Should Everyone Have the Right to Enter a Place of Worship?
Should places of worship restrict entry for some sections of the population or should everyone have the right to enter them?
Nestled in the forests of the Western Ghats in Kerala, atop a hill is the Sabarimala Sree Dharma Sastha Temple, devoted to Lord Ayyappan, a brahmachari [celibate] deity. Every year, millions of pilgrims make the arduous journey to the temple. And for the Travancore Devaswom Board running the temple, everyone is welcome, except women between the ages of 10 and 50.
In 1990, S. Mahendran, a devotee, filed a petition in the Kerala High Court protesting against the entry of young women to the shrine (which was contrary to the temple's customs). He cited the example of S. Chandrika, the board's former commissioner. She had conducted a first rice-feeding ceremony for her granddaughter in the presence of several women.
The court issued a notice to the complainant S. Mahendran, S. Chandrika and the Devaswom Board asking for an explanation. After hearing the arguments, the court felt that the questions that arose were fundamental in nature and could have an impact on the faith of the temple. Hence the complaint was converted into an original petition -- a public interest litigation -- under Article 226 of the Indian Constitution.
The Devaswom Board sought a dismissal, arguing that they "cannot conceive of any religious practice under the Hindu religion, which deprives a worshipper of his rights to enter the temple and worship therein according to his belief". They noted that the board issued notifications during Mandalam, Makaravilakku and Vishu preventing the entry of women while taking into account religious sentiments and practices. The Indian Federation of Women Lawyers, became party to the litigation and argued, "… prevention of entry of women ... of 10 to 50 will affect the fundamental rights … guaranteed under Articles 15 and 25 of the Constitution of India." This amounts to discrimination on the ground of sex, they said.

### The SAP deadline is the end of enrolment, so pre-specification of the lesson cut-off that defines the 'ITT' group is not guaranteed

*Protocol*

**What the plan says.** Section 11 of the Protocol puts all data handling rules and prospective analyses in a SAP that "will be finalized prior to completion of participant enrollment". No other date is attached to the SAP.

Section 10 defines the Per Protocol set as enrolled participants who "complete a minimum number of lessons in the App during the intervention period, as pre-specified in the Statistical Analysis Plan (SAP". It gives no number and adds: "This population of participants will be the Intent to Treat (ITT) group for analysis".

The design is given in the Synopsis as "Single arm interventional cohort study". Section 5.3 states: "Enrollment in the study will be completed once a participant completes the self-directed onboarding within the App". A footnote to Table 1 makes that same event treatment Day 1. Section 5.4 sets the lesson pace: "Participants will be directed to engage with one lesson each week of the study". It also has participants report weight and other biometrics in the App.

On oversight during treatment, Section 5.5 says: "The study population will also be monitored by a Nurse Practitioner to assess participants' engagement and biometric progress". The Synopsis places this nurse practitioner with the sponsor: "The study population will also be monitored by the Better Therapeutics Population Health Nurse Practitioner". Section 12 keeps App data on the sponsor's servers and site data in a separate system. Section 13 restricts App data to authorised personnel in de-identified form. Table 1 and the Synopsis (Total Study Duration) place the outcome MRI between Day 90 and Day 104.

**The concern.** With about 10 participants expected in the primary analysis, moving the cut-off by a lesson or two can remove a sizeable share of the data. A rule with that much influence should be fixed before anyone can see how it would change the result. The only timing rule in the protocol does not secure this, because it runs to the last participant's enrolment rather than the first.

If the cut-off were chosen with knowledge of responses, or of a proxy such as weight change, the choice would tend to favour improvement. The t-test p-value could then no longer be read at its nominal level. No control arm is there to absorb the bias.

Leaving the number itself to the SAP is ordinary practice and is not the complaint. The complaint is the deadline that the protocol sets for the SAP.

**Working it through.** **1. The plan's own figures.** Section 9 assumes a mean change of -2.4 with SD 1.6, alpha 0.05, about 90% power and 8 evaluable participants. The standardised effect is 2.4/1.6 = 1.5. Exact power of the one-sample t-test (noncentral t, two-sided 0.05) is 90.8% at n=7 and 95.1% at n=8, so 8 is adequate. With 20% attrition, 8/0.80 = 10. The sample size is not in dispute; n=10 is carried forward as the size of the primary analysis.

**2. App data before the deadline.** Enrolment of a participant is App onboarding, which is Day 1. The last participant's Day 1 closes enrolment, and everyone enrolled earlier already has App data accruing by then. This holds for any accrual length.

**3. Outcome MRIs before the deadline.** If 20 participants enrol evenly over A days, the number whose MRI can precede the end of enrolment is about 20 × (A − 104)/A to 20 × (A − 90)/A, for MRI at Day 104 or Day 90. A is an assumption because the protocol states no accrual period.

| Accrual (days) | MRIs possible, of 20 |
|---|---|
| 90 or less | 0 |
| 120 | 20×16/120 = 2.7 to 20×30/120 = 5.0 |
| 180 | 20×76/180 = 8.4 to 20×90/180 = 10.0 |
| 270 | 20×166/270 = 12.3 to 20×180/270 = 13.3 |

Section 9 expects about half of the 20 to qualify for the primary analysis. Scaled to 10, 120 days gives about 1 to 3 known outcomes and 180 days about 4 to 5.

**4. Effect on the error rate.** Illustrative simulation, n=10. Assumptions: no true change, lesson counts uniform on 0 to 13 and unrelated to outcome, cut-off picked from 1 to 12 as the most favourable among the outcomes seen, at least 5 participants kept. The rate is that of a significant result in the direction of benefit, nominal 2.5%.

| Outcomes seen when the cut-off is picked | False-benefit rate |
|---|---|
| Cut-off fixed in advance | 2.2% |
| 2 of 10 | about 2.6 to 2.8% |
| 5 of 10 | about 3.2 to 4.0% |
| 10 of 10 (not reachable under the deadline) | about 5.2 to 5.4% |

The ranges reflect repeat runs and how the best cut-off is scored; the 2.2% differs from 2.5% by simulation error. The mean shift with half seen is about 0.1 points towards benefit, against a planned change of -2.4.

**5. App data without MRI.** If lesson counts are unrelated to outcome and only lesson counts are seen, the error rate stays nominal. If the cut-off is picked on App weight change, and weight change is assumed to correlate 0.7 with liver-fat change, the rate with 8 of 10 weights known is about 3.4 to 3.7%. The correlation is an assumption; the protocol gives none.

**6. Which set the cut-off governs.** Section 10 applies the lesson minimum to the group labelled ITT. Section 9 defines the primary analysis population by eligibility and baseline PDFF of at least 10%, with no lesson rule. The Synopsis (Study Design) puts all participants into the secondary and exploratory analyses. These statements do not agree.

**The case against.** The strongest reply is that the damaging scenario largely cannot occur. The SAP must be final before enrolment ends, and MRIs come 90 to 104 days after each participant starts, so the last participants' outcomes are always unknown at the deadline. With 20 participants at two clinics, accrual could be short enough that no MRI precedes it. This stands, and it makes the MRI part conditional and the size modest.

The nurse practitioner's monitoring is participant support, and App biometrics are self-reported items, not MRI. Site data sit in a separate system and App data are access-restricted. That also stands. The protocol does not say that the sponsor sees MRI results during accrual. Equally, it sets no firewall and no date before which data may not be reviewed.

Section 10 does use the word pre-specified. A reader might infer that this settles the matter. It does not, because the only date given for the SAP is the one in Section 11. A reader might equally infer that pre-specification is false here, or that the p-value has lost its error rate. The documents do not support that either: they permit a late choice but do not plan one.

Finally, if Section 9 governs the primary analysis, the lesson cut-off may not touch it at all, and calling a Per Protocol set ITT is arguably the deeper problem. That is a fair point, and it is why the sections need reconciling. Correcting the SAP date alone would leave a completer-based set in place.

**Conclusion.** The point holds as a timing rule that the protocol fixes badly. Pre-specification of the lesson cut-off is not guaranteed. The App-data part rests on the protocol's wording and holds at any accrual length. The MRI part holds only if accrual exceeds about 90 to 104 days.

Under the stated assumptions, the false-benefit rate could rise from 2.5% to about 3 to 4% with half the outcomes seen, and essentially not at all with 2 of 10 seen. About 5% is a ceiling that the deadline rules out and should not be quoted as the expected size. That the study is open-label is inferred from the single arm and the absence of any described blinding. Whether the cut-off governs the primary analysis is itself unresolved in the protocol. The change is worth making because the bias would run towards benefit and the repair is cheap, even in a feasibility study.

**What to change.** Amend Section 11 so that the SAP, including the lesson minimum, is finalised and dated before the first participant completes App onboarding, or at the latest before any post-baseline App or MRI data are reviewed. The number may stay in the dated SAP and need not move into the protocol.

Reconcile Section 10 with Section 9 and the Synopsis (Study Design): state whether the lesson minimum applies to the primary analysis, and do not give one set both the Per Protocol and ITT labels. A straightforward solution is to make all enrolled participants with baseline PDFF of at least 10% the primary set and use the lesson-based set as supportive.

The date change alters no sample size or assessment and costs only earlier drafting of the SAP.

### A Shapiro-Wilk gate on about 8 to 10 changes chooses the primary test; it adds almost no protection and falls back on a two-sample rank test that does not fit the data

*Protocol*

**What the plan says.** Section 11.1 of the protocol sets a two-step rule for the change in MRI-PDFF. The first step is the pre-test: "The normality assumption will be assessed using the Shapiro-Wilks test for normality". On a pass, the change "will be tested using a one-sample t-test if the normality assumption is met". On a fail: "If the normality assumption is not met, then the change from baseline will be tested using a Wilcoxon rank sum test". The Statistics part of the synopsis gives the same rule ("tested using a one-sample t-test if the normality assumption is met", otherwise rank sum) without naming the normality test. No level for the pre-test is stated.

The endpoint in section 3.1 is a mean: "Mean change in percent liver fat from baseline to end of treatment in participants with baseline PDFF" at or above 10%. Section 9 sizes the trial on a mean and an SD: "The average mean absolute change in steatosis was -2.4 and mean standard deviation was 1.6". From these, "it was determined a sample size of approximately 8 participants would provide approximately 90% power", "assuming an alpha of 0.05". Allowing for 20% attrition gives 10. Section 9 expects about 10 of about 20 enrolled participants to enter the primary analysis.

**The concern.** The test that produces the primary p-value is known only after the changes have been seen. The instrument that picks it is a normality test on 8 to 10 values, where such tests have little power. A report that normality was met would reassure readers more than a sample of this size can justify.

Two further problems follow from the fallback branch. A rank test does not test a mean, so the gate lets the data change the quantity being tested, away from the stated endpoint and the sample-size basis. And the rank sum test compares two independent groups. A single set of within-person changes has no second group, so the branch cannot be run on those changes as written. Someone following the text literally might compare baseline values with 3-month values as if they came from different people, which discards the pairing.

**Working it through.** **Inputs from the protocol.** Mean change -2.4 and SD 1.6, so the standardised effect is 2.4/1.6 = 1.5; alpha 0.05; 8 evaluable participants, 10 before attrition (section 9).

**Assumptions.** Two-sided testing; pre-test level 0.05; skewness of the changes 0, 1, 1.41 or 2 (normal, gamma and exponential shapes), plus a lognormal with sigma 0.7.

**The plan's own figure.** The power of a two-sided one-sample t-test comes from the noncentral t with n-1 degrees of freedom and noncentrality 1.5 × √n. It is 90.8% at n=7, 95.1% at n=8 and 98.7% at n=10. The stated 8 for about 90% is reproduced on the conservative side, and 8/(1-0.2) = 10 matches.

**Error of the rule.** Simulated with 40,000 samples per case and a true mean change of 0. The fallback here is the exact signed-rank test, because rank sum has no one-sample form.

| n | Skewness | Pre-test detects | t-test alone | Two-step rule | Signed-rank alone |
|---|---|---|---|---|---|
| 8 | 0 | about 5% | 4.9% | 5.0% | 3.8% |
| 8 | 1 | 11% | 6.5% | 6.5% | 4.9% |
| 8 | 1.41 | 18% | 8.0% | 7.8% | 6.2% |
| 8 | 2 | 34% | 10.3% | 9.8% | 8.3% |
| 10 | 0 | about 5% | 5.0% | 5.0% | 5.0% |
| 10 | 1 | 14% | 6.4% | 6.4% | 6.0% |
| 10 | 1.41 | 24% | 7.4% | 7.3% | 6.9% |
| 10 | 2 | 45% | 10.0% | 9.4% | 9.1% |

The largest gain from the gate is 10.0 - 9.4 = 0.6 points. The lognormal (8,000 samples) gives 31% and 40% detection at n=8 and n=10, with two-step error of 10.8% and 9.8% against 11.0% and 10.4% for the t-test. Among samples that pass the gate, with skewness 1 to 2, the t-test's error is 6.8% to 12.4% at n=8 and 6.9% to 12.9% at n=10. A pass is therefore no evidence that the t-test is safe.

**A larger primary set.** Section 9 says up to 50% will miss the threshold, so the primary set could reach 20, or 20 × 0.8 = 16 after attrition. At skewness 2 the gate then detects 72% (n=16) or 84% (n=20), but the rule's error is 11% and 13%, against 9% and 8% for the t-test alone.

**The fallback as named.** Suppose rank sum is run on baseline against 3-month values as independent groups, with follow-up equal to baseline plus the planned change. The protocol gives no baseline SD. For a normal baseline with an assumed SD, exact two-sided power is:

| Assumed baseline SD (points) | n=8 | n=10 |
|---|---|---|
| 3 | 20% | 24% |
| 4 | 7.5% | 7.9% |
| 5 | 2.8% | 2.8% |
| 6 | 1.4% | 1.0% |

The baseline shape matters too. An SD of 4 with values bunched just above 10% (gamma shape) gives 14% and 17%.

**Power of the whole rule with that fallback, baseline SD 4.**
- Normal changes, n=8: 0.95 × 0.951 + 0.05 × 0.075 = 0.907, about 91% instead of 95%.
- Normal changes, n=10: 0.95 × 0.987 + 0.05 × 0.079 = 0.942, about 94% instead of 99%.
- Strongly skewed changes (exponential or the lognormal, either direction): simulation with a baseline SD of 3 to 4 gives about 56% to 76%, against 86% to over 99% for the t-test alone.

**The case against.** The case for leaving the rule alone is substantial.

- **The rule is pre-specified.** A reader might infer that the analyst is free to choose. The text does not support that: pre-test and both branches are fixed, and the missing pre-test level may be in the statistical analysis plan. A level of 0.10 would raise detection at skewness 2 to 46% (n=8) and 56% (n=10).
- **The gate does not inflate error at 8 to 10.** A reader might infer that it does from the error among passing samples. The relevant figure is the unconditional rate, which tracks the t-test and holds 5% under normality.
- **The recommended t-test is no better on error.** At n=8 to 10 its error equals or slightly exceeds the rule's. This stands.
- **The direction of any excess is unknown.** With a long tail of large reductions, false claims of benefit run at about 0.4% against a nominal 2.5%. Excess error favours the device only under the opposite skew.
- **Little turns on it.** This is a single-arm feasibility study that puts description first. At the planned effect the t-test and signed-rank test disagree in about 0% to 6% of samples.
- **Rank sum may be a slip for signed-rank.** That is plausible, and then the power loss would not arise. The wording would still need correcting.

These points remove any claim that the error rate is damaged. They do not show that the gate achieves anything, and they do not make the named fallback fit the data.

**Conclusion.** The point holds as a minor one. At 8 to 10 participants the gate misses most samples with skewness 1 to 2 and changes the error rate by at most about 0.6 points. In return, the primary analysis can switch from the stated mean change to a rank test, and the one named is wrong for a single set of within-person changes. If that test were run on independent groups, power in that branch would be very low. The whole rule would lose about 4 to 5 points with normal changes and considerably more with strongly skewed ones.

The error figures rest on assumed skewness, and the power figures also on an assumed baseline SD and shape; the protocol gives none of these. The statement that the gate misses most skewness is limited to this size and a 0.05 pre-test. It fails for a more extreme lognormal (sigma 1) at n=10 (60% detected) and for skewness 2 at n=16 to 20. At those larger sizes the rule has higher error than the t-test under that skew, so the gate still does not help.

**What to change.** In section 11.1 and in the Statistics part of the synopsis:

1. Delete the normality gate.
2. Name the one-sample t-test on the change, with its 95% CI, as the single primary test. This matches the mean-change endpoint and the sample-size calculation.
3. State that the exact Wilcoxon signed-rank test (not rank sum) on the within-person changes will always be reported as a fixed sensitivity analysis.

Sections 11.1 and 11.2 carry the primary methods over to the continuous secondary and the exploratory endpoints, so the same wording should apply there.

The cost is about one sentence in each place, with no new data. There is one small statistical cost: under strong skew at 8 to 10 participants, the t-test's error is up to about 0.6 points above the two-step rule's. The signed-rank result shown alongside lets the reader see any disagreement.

The Kerala High Court ruled in favour of the petitioner, restricting women in the age group of 10 to 50. It was enforced under Rule 3(b) of the Kerala Hindu Places of Public Worship (Authorisation of Entry) Rules, 1965, that prohibits the entry of women at such time during which they are not by custom and usage allowed to enter a place of public worship.
In 2006, the Indian Young Lawyers Association challenged it and sought removal of the ban in the Supreme Court. It argued, "Hindu women have a right to enter the temple as part of their right to practise religion under Article 25 of the Constitution … gender justice … is part of the constitutional morality of India … The denial of entry between the ages of 10 to 50 is based on the fact of menstruation during that period alone … is therefore based on biological factors of womanhood. It is therefore discrimination based on sex and not protected by the Article 26."
In April 1991, the Kerala High Court imposed a ban restricting temple entry to women aged 10 to 50. Quoting the thanthri [head priest] and other witnesses, the court stated that, "the deity at Sabarimala is in the form of a naisthik brahmachari ... it is therefore believed that young women should not offer worship in the temple so that even the slightest deviation from celibacy and austerity observed by the deity is not caused by the presence of such women". The court concluded, "The restriction imposed on women … from trekking the holy hills of Sabarimala and offering worship at Sabarimala Shrine is in accordance with the usage prevalent from time immemorial ... Such restriction … is not violative of Articles 15, 25 and 26 of the Constitution of India."
Since 2006, the Supreme Court has had several hearings with the next one scheduled for February 2017. As the case raises several constitutional questions, the Supreme Court will examine whether the matter requires to be referred to a five-judge Constitution bench.
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